Study found less cancer in those who eat organic foods

To buy organic or not? That is the question -- and now researchers say they have your answer. 

We've all heard about the benefits of eating organic food when it comes to a healthy diet. A new French study followed about 70,000 adults, mostly women, for five years and found those who were eating mostly organic foods had 25 percent fewer cancers than those who never ate organic. 

"What they found was that in patients who ate mostly organic foods, there were less cancers - specifically post-menopausal breast cancer and lymphoma," explained Dr. Dale Shepard from the Cleveland Clinic. Yes, that's a lower risk of post-menopausal breast cancers, lymphomas, skin cancers and colorectal cancers. 

Dr. Shepard points out that people who eat organic foods al so have the tendency to eat healthier diets and exercise more, which are also traits that have been associated with reduced cancer risk.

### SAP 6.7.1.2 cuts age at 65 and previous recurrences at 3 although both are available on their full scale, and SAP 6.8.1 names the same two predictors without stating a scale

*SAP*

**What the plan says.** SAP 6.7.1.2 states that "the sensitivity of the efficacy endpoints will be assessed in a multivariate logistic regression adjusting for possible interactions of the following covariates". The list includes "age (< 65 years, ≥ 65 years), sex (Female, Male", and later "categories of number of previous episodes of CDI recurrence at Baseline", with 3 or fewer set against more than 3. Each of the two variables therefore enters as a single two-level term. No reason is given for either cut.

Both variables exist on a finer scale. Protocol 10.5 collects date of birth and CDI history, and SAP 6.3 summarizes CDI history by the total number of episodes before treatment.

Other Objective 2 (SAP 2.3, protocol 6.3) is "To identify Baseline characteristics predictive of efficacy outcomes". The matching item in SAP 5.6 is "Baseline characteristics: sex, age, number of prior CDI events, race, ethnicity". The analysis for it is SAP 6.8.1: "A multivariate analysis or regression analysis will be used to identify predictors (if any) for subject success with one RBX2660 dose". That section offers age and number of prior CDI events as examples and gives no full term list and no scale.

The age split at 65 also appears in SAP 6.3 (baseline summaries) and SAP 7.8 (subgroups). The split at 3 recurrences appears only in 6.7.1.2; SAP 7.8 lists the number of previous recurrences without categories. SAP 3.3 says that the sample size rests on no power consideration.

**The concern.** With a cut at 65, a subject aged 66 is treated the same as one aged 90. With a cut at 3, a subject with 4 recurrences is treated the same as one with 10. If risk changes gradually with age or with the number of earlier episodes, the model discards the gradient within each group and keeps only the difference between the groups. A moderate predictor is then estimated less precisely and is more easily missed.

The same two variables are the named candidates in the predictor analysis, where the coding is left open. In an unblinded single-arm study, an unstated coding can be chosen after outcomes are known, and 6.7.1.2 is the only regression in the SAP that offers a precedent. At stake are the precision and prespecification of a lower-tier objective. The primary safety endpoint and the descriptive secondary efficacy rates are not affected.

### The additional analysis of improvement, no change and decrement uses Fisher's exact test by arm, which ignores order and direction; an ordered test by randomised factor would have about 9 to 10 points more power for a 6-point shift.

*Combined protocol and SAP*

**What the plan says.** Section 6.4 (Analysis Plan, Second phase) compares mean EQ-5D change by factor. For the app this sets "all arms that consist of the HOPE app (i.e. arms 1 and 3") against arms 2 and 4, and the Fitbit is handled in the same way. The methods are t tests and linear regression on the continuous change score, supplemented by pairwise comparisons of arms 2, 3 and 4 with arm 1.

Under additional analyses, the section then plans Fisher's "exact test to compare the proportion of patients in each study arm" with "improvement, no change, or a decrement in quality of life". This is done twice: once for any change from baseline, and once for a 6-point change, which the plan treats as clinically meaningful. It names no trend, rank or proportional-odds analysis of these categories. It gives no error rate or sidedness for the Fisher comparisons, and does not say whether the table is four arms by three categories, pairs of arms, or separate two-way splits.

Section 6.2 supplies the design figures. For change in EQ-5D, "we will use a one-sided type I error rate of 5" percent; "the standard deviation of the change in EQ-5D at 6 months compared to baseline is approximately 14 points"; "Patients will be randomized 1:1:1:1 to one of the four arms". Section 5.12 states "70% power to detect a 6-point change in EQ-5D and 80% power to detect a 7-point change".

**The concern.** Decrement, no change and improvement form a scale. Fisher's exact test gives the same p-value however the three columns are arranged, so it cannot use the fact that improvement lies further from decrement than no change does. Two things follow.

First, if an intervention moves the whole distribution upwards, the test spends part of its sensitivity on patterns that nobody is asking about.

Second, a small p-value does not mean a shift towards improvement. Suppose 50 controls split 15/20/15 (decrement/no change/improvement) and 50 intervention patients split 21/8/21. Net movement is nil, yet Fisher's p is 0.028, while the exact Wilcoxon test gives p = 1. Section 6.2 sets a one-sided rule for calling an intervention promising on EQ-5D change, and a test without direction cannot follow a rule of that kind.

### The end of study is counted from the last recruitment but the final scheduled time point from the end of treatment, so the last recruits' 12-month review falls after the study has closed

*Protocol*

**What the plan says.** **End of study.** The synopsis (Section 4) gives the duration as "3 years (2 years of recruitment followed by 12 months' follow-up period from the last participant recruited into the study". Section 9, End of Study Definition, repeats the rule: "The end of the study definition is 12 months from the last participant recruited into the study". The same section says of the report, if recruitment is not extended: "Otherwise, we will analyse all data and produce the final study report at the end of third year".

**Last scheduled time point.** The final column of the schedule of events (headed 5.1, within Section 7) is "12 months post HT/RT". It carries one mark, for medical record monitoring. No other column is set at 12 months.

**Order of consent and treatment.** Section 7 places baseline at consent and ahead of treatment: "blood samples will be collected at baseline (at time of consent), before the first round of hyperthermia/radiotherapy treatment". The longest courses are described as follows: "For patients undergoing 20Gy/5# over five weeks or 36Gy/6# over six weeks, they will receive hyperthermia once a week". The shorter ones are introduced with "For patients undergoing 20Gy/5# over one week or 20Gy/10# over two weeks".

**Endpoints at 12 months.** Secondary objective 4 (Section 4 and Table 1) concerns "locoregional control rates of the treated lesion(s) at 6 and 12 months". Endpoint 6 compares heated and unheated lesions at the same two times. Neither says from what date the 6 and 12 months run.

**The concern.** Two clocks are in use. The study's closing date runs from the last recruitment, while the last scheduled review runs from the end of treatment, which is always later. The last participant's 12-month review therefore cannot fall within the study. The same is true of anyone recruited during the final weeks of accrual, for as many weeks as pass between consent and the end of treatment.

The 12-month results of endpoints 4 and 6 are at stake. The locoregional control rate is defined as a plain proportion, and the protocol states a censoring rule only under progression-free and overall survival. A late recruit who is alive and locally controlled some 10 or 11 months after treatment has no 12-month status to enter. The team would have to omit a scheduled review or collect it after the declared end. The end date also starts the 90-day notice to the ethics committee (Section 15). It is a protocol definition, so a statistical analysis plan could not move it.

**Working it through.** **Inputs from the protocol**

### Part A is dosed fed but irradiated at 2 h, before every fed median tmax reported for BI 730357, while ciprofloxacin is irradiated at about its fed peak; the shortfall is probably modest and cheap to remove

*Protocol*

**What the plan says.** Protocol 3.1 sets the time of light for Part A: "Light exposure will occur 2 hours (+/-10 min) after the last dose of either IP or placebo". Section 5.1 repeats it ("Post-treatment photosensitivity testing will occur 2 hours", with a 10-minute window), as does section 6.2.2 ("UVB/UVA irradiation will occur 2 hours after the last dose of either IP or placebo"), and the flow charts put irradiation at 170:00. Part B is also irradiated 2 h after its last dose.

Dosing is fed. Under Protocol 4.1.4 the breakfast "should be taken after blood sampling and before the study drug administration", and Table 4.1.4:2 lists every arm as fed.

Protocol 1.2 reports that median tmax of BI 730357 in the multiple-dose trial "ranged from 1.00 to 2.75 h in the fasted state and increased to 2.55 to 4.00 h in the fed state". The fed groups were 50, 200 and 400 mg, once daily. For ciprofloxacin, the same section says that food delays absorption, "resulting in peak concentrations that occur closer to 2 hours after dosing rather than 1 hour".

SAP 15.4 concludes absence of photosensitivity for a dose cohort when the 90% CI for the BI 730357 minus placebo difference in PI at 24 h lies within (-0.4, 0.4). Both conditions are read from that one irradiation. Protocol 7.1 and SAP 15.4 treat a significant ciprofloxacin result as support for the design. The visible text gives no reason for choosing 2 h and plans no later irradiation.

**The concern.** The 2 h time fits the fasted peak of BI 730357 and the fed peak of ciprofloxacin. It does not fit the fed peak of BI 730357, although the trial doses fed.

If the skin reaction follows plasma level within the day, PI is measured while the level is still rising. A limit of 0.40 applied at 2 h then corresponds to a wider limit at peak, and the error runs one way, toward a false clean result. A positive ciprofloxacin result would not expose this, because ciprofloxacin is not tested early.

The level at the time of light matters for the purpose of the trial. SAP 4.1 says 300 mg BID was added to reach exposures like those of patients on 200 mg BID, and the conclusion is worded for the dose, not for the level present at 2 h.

He says that while it's difficult to say at this point that eating organic is directly associated with a reduction in cancer risk, it's always good to think of ways we can try to prevent cancers, whether it's through more screening or improving our lifestyle habits.  

Dr. Shepard says that eating a heart-healthy diet, whether specifically organic or not, is beneficial for reducing our risk of all cancers.

"In general, we know that healthier diets are better for you from cancer risk. So, anytime people can incorporate more fruits and vegetables, minimize processed foods, the better," says Dr. Shepard.

Let's say you want to buy some organic foods, but which ones? The environmental working group a nonprofit organization releases an annual list of the dirty dozen, the list of foods with the highest amounts of pesticides.

Those are: strawberries, spinach, nectarines, apples, grapes, peaches, cherries, pears, tomatoes, celery, potatoes, and sweet bell peppers. 

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